The Science Behind Making Slow Feed Changes

As horsepeople, we know it’s necessary to implement slow transitions between grains and forages when changing our horse’s diet, but why the caution?

The Function of the Foregut and Hindgut

The foregut consists of the stomach and small intestine and is the site of immediate absorption of nutrients directly from the GI tract. Nutrients that aren’t readily absorbed in the foregut move on to the hindgut where they are subjected to microbial fermentation. This is an additional digestive process where much of the forage and fiber is reduced to useable products by the horse. When changes in feed happen too rapidly, the microbes cannot adapt quickly enough which can result in colic and GI upset. Keep in mind that when you’re feeding your horse, you’re also feeding the healthy bugs in his gut too!

When transitioning a horse to pasture, start by grazing your horse at 1-2 hours per day initially, and increasing their grazing time by an hour every other day until the desired daily grazing time is met. Keep in mind, horses with equine metabolic syndrome, insulin resistance and a history of laminitis are incredibly sensitive to the sugars in fresh pasture grass and as such, their grazing should be minimized or eliminated completely to prevent the development or further propagation of laminitis.

What about grain overload cases?

To understand the veterinary emergency these cases present, it’s important to note that feed material moves through the foregut at a quick rate. Most of the simple sugars in grain are absorbed in the foregut, meaning whatever ingesta makes it to the hindgut in normal situations is low in readily digestible starch. When horses consume excessive amounts of grain, those simple sugars move through the foregut at a rate faster than they can adequately be absorbed. As such, when they arrive in the hindgut, the microbes immediately digest those simple sugars which results in an increase in the production of lactic acid. (Lactic acid is a byproduct of microbial fermentation).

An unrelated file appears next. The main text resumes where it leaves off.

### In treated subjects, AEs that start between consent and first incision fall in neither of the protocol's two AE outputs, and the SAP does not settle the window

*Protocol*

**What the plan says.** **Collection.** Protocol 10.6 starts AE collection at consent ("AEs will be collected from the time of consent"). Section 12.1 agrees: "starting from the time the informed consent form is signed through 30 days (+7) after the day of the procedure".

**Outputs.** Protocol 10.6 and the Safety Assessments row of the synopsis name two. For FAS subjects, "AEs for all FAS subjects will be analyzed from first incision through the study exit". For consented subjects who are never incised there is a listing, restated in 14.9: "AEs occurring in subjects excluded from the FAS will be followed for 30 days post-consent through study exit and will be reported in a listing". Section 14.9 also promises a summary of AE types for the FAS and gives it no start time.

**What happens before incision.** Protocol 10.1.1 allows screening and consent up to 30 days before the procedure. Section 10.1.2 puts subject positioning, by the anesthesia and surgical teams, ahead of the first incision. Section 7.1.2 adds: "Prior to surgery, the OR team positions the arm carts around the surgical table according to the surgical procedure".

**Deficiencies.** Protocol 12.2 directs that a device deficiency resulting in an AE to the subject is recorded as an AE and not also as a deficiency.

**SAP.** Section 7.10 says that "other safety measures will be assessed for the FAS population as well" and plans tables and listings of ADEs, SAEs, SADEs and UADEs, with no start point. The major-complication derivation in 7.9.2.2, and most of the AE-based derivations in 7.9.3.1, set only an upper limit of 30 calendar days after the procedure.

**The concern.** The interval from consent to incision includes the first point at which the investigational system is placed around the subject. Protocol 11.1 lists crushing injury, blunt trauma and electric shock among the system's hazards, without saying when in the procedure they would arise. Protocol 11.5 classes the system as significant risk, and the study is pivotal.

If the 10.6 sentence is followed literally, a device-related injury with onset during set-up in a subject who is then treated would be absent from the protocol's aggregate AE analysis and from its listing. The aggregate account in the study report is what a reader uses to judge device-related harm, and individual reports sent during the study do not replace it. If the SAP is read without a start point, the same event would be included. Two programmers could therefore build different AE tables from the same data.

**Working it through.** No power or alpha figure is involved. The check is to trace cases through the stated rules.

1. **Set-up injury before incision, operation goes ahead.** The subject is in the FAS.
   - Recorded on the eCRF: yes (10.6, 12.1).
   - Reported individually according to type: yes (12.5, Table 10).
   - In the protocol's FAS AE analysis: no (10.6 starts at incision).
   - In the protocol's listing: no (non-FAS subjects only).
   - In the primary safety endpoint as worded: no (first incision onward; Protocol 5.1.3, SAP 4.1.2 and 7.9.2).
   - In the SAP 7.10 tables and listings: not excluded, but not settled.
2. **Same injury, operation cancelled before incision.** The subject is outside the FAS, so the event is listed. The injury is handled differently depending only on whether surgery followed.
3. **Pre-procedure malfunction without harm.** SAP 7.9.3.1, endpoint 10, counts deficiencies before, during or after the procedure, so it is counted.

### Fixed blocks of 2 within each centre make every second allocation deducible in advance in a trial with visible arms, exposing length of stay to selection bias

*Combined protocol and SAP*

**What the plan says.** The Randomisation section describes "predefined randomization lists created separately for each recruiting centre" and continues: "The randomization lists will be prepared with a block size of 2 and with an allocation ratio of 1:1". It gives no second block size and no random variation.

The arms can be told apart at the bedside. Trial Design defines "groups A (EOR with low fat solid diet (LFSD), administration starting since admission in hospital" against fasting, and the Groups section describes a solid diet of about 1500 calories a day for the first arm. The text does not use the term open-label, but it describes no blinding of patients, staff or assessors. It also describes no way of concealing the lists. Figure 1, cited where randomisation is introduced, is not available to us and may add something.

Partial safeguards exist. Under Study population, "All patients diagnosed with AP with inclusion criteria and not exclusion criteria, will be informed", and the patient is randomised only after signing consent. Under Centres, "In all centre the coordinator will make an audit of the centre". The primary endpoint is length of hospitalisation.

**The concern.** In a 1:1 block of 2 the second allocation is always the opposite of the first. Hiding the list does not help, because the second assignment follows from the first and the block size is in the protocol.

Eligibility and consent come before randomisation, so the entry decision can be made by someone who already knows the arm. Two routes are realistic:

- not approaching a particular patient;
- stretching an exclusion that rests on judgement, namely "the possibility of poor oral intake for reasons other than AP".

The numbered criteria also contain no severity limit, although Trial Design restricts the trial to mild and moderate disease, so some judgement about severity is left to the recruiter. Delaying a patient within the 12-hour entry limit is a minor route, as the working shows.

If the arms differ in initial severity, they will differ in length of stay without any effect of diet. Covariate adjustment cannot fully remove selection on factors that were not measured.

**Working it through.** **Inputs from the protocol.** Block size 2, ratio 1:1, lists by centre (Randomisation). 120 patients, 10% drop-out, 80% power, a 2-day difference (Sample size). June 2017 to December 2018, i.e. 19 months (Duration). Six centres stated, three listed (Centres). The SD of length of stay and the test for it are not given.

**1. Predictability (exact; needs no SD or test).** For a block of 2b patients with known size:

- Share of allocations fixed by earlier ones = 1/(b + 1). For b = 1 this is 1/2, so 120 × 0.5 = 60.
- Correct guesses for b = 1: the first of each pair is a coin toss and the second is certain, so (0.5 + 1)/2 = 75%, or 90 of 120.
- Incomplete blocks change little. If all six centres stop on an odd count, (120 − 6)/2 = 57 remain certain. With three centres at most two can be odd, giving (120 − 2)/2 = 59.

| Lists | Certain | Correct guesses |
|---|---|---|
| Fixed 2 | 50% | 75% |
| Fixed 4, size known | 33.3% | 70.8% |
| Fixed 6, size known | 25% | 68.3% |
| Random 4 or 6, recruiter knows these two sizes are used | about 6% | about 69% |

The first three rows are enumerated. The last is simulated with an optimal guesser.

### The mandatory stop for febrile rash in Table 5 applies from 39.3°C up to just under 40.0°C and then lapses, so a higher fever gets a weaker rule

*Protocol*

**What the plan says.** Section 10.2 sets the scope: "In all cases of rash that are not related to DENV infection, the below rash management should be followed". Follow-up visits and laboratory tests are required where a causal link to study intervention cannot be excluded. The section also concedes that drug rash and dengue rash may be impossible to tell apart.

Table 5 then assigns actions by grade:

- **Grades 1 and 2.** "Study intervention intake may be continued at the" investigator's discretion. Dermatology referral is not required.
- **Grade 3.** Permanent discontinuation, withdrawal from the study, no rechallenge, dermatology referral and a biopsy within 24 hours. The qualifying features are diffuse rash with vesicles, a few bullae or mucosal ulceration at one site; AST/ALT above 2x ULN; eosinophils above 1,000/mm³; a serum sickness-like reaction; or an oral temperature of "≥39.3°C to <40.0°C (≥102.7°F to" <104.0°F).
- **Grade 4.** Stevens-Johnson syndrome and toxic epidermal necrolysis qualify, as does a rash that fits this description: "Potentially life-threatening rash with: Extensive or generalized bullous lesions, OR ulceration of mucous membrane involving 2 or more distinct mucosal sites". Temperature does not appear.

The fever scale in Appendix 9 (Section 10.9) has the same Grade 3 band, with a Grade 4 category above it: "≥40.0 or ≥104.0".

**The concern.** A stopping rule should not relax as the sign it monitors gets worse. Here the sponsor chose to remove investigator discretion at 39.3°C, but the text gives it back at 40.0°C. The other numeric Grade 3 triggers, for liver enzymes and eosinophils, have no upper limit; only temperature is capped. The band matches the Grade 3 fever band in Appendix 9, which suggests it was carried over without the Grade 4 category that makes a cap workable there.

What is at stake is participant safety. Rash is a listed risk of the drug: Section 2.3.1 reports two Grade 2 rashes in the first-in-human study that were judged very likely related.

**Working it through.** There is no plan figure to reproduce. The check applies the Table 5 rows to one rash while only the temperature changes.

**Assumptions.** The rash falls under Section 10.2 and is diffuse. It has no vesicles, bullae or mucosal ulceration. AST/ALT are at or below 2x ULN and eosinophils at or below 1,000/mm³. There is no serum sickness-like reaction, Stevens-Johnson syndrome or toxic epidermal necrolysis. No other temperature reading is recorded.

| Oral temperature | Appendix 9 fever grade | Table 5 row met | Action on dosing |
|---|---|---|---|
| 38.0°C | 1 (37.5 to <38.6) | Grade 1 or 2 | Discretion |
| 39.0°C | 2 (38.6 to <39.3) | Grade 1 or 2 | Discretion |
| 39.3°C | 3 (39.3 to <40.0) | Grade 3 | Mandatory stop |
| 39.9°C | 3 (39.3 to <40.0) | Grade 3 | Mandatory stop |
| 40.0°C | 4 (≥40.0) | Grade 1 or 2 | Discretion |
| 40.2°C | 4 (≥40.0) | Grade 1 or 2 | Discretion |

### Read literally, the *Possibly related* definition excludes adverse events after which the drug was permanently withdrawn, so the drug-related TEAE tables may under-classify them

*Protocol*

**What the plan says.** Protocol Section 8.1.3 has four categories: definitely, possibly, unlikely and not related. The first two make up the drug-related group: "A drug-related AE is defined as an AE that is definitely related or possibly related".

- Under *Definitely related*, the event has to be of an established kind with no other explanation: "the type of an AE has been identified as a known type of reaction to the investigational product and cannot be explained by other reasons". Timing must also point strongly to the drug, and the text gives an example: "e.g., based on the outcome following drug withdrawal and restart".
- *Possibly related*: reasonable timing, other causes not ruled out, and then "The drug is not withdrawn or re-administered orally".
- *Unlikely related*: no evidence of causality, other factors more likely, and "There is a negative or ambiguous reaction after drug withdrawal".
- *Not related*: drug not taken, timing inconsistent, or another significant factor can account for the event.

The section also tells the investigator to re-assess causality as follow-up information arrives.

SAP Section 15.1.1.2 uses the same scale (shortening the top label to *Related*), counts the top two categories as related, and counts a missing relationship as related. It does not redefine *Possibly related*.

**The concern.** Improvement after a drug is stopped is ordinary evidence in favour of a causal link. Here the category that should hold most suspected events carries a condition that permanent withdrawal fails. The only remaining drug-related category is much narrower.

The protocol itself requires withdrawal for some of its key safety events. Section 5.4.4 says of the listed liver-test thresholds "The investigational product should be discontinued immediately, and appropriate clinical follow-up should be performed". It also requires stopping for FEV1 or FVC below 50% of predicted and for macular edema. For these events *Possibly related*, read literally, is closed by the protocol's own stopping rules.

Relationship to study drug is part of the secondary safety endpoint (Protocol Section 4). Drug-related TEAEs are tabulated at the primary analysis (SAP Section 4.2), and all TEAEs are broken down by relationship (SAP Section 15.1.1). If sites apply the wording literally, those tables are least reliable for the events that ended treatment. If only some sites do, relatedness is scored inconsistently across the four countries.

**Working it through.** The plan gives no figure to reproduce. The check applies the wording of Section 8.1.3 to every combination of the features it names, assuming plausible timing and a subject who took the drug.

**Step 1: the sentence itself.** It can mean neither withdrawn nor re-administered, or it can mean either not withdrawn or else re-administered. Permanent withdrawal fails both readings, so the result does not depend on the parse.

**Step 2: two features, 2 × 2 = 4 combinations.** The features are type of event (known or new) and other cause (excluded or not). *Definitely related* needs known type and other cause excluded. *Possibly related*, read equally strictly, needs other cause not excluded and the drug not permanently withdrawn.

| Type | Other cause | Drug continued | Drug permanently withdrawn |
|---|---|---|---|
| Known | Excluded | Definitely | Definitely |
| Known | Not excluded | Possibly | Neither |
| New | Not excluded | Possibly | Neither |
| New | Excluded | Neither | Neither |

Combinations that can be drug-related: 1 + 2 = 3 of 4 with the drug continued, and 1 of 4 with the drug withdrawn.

As the amount of lactic acid in the hindgut increases, it increases the acidity of the hindgut environment which in turn kills the microbes in the hindgut. When these microbes die off in large numbers at a quick rate, they release endotoxins. These endotoxins are absorbed into the bloodstream and make their way to the laminae of the feet (along with everywhere else in the body). The laminae in the feet are extremely sensitive to endotoxins and as such, laminitis is often a side effect of grain overload.

Slow and Steady Wins the Race

When it comes to making changes in your horse’s diet, the key is to make changes, whether forage, grain or pasture slowly and consistently. When adding new grain to the diet, a safe rule to follow is to increase the daily grain ration by one pound every 3 days until the final weight of grain is reached.

If you have questions about the type or quantity of grain your horse should receive, ask your veterinarian to work with you to develop a nutritional plan that meets your horse’s needs. Your veterinarian should take into consideration your horse’s current body condition score, the amount and quality of forage available to him, workload, life stage, and metabolic status. Also, keep in mind that it takes 6-8 weeks to appreciate nutritional changes in your equine partner so be patient and stay the course that you and your veterinarian develop for those first few months before making additional dietary changes.

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